It is impossible to do justice to a book of this calibre in a short review. Readers should start with Henry A. Millon’s introduction, which explains perceptions of Baroque architecture, including the distaste which persisted until the end of the nineteenth century and the rediscovery of a bygone age. Highly informative, the introduction is very readable and will be of interest to the scholar and layman alike. The wealth of detail is presented in a flowing, scholarly and clear narrative and sets the pace for the rest of the book.
The wide variety of topics presented provides hours of fascinating reading coupled with a five-star photographic journey. Christian Norberg-Schulz’s discussion of the architectural diversity of 17th Europe is an excellent paper which first examines the pre-Baroque context, thus setting the pace for what was to follow. What makes this paper enjoyable is this focus on people and concepts, which cannot really be divorced from the architecture. It is after all the human which created the physical. Putting architecture in its proper context helps the reader appreciate not just the splendid physical, but also the people behind the splendour. Norberg-Schulz adopts the same contextual approach when discussing the Late Baroque and Rococo. It is only by understanding the social and historic context of the 18th century that we can understand the nature of the Late Baroque and the Rococo.
Seventeenth century architecture is examined in more detail by Hilary Ballon. Ballon examines four features which contributed to the triumph of the Baroque: the norms of court society, urbanisation, the renewal of religion and methods of Baroque design. The paper can be better appreciated after reading Norberg-Schulz’s contribution. Combined with Simon Pepper’s contribution on Baroque European military architecture and Claude Mignot’s examination of urban transofrmations, these papers give a solid, informative analysis of these intertwined aspects of Baroque architecture.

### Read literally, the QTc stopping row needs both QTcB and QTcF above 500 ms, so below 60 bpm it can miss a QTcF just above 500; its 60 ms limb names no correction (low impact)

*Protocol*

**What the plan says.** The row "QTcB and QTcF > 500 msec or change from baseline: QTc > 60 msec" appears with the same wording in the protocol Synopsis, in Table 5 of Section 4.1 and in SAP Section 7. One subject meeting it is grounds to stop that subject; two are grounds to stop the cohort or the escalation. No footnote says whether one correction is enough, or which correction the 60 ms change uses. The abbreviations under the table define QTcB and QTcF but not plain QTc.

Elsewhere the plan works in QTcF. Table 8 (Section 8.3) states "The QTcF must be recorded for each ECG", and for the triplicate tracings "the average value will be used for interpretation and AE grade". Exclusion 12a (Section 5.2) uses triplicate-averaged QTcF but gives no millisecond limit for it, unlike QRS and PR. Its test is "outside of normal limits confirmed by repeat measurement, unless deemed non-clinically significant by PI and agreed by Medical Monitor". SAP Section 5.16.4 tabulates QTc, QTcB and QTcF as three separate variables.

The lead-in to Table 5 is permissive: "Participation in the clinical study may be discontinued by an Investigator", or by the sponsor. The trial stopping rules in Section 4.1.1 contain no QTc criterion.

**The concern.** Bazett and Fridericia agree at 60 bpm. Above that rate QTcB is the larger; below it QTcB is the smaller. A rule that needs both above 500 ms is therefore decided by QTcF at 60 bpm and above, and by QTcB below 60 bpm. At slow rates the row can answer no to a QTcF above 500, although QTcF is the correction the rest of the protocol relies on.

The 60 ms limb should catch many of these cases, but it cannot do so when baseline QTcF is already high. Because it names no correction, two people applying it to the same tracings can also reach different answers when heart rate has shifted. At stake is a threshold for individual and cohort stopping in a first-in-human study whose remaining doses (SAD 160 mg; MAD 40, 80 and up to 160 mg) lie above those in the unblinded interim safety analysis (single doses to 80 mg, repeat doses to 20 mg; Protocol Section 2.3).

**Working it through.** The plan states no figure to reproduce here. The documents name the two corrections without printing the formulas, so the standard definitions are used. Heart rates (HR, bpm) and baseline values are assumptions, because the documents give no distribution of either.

Architectural plans and models serve to illustrate the grandeur of the Baroque. More importantly, they played a vital role in the practice of architecture during the period. Models enabled architects to study their designs in three-dimensional form. On another level, prospective patrons could get a visual idea of the project. Elisabeth Kieven examines models and plans, explaining their use and importance while showing how a person became an architect and how architects worked. Michael Krapf examines the model within the context of the Viennese Imperial Court, showing that it was a standard tool of everyday building in the 18th century, rather than merely a single model of “imperial Vienna.”